Pakistan President Asif Ali Zardari and Indian Prime Minister Manmohan Singh stood side by side in New Delhi on Sunday at the highest-level meeting on each other's soil in seven years as the nuclear-armed foes seek to normalise ties.
Relations have warmed since Pakistan promised its neighbour most-favoured-nation trade status last year, although a $10-million bounty offered by Washington for a Pakistani Islamist blamed for the 2008 attacks in Mumbai has stirred old grievances.
Without giving details, the two leaders said they discussed a wide range of issues during a "fruitful" meeting before sharing lunch. Singh said he hoped to make his first visit to Pakistan at a convenient date.
"We would like to have better relations with India. We have spoken on all topics that we could have spoken about and we are hoping to meet on Pakistani soil very soon," Zardari said as the two men emerged from Singh's residence.
On his first visit to India as part of the 40-member delegation, Zardari's son, Bilawal Bhutto Zardari, stood behind the leaders at the briefing, possibly a sign of his growing role in politics.
"Relations between India and Pakistan should become normal. That's our common desire," Singh said. "We have a number of issues and we are willing to find tactical, pragmatic solutions to all those issues and that's the message that president Zardari and I would wish to convey."
Zardari's visit proceeded as rescue teams, backed by helicopters and sniffer dogs, searched for 124 Pakistani soldiers and 11 civilians engulfed by an avalanche on Saturday near the 6,000-metre-high (18,500-foot) Siachen glacier in Kashmir, known as the world's highest battlefield.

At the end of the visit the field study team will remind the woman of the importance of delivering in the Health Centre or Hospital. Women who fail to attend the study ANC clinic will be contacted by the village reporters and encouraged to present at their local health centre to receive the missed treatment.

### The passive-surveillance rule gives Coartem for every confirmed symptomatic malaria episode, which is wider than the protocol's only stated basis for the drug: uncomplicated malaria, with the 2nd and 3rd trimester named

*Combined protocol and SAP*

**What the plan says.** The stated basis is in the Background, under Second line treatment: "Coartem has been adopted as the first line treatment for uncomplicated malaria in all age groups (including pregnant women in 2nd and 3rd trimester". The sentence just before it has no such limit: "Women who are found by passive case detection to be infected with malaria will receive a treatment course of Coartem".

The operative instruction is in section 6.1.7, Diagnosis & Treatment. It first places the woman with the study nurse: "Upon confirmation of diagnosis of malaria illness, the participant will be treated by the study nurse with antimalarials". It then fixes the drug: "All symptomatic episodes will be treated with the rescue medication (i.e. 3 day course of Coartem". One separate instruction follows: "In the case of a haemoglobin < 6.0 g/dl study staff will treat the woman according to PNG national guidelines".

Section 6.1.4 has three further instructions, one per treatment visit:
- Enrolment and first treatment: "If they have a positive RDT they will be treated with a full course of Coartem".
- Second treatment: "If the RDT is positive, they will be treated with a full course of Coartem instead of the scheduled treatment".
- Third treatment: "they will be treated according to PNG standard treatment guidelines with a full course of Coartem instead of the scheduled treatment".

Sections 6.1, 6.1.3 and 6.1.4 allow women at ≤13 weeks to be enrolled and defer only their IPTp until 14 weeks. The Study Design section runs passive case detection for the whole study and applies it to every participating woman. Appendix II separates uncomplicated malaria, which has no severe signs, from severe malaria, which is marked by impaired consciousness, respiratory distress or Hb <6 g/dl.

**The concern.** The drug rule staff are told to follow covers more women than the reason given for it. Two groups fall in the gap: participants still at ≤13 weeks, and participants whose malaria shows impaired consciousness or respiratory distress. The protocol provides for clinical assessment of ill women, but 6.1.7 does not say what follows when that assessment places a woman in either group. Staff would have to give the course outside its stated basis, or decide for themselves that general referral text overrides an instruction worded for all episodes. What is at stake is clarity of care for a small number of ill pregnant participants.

India and Pakistan fought two wars over Siachen and hundreds have died there, mostly from the inhospitable conditions.
India has yet to comment on the disaster.
The continued freedom of Islamist Hafiz Saeed, suspected of masterminding an attack by Pakistan-based gunmen on India's financial capital, Mumbai, in 2008 that killed 166 people, caused some friction in the days before the meeting.
India is furious that Pakistan has not detained Saeed, despite handing over a dossier of evidence against him. Pakistan Prime Minister Yousuf Raza Gilani said on Friday that anyone with concrete proof to prosecute Saeed should present it to the courts.
And with Zardari and Singh both suffering major domestic problems, prospects are low for fixing the complex standoff over disputed Kashmir, the trigger of two of three wars between the two countries since independence from Britain in 1947.
Lasting Pakistan-India peace would go a long way to smoothing a perilous transition in Afghanistan as most NATO combat forces prepare to leave by the end of 2014.
India and Pakistan fought their most recent war in 1999, shortly after both sides declared they possessed nuclear weapons. Hundreds died on the disputed border in Kashmir before Pakistani troops and militants were forced to withdraw.
Zardari is also due to visit the shrine in western India of a revered Sufi Muslim saint seen as a symbol of harmony between South Asia's often competing religions.
Born in a village in what is now Pakistan, Singh has pushed for peace during his two terms in office, but his efforts were knocked off track by the 2008 ouster of former President Pervez Musharraf, with whom he had built trust.
The three-day rampage by ten Pakistani gunmen in Mumbai later that year derailed the peace process aimed at finding a solution to Kashmir and other feuds along one of the world's most heavily-armed borders. Talks only resumed one year ago.
Informal meetings, during international cricket matches or in this case before Zardari's pilgrimage to the Sufi shrine, have become the hallmark of Singh's diplomacy.
In November, Singh met Gilani in the Maldives and promised to open a new chapter in their troubled history.
Hopes are focused on resolving the conflict at the Siachen glacier and a dispute over an oil-rich river estuary called Sir Creek.
Musharraf, the last Pakistani head of state to visit India in 2005, has said both issues were as good as fixed while he was in office.